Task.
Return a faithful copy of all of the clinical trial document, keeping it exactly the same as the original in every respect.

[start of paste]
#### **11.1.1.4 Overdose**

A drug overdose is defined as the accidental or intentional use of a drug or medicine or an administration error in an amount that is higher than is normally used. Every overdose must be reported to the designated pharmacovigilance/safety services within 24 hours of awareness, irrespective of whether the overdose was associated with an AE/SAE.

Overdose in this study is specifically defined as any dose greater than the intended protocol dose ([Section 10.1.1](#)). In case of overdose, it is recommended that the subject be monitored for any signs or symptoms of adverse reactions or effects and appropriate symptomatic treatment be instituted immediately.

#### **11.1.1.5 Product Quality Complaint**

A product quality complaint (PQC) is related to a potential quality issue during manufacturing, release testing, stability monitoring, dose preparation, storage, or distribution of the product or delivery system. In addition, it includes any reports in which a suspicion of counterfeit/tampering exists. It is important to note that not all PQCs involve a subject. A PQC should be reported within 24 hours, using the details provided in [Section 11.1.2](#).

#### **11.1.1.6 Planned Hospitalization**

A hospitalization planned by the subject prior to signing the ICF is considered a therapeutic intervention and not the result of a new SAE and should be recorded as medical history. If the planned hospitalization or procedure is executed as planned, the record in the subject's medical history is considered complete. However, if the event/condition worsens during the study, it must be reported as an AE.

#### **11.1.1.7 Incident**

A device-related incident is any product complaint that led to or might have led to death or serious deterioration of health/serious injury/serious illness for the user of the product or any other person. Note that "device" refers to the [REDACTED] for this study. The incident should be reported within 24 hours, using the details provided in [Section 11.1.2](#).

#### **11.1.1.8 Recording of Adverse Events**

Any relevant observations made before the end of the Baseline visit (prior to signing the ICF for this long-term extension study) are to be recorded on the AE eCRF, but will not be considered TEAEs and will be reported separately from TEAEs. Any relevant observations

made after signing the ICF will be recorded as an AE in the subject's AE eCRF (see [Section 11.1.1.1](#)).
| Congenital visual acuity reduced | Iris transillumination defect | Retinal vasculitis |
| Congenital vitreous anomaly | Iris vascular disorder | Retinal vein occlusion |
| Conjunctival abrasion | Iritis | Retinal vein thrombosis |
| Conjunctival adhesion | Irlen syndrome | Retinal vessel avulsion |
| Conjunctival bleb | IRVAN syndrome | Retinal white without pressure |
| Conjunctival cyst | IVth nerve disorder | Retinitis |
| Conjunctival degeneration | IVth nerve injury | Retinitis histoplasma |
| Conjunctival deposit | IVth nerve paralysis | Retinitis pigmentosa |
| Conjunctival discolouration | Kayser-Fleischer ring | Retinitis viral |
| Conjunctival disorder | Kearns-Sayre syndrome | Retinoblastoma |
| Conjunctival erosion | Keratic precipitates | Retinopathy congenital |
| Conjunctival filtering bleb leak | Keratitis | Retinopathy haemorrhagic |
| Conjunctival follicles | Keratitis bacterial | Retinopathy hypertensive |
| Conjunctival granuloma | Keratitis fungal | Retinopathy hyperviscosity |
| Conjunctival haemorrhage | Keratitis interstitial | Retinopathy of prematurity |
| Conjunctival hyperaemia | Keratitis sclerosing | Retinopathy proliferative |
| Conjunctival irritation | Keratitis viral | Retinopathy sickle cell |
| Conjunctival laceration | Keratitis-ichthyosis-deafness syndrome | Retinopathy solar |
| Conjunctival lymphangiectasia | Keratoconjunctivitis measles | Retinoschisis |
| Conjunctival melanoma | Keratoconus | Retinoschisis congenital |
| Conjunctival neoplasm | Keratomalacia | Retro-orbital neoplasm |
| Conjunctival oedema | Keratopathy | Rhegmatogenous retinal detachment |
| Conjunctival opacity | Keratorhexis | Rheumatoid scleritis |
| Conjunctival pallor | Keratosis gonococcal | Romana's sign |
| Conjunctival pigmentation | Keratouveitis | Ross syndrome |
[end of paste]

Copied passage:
#### **11.1.1.4 Overdose**

A drug overdose is defined as the accidental or intentional use of a drug or medicine or an administration error in an amount that is higher than is normally used. Every overdose must be reported to the designated pharmacovigilance/safety services within 24 hours of awareness, irrespective of whether the overdose was associated with an AE/SAE.

Overdose in this study is specifically defined as any dose greater than the intended protocol dose ([Section 10.1.1](#)). In case of overdose, it is recommended that the subject be monitored for any signs or symptoms of adverse reactions or effects and appropriate symptomatic treatment be instituted immediately.

#### **11.1.1.5 Product Quality Complaint**

A product quality complaint (PQC) is related to a potential quality issue during manufacturing, release testing, stability monitoring, dose preparation, storage, or distribution of the product or delivery system. In addition, it includes any reports in which a suspicion of counterfeit/tampering exists. It is important to note that not all PQCs involve a subject. A PQC should be reported within 24 hours, using the details provided in [Section 11.1.2](#).

#### **11.1.1.6 Planned Hospitalization**

A hospitalization planned by the subject prior to signing the ICF is considered a therapeutic intervention and not the result of a new SAE and should be recorded as medical history. If the planned hospitalization or procedure is executed as planned, the record in the subject's medical history is considered complete. However, if the event/condition worsens during the study, it must be reported as an AE.

#### **11.1.1.7 Incident**

A device-related incident is any product complaint that led to or might have led to death or serious deterioration of health/serious injury/serious illness for the user of the product or any other person. Note that "device" refers to the [REDACTED] for this study. The incident should be reported within 24 hours, using the details provided in [Section 11.1.2](#).

#### **11.1.1.8 Recording of Adverse Events**

Any relevant observations made before the end of the Baseline visit (prior to signing the ICF for this long-term extension study) are to be recorded on the AE eCRF, but will not be considered TEAEs and will be reported separately from TEAEs. Any relevant observations

made after signing the ICF will be recorded as an AE in the subject's AE eCRF (see [Section 11.1.1.1](#)).
| Congenital visual acuity reduced | Iris transillumination defect | Retinal vasculitis |
| Congenital vitreous anomaly | Iris vascular disorder | Retinal vein occlusion |
| Conjunctival abrasion | Iritis | Retinal vein thrombosis |
| Conjunctival adhesion | Irlen syndrome | Retinal vessel avulsion |
| Conjunctival bleb | IRVAN syndrome | Retinal white without pressure |
| Conjunctival cyst | IVth nerve disorder | Retinitis |
| Conjunctival degeneration | IVth nerve injury | Retinitis histoplasma |
| Conjunctival deposit | IVth nerve paralysis | Retinitis pigmentosa |
| Conjunctival discolouration | Kayser-Fleischer ring | Retinitis viral |
| Conjunctival disorder | Kearns-Sayre syndrome | Retinoblastoma |
| Conjunctival erosion | Keratic precipitates | Retinopathy congenital |
| Conjunctival filtering bleb leak | Keratitis | Retinopathy haemorrhagic |
| Conjunctival follicles | Keratitis bacterial | Retinopathy hypertensive |
| Conjunctival granuloma | Keratitis fungal | Retinopathy hyperviscosity |
| Conjunctival haemorrhage | Keratitis interstitial | Retinopathy of prematurity |
| Conjunctival hyperaemia | Keratitis sclerosing | Retinopathy proliferative |
| Conjunctival irritation | Keratitis viral | Retinopathy sickle cell |
| Conjunctival laceration | Keratitis-ichthyosis-deafness syndrome | Retinopathy solar |
| Conjunctival lymphangiectasia | Keratoconjunctivitis measles | Retinoschisis |
| Conjunctival melanoma | Keratoconus | Retinoschisis congenital |
| Conjunctival neoplasm | Keratomalacia | Retro-orbital neoplasm |
| Conjunctival oedema | Keratopathy | Rhegmatogenous retinal detachment |
| Conjunctival opacity | Keratorhexis | Rheumatoid scleritis |
| Conjunctival pallor | Keratosis gonococcal | Romana's sign |
| Conjunctival pigmentation | Keratouveitis | Ross syndrome |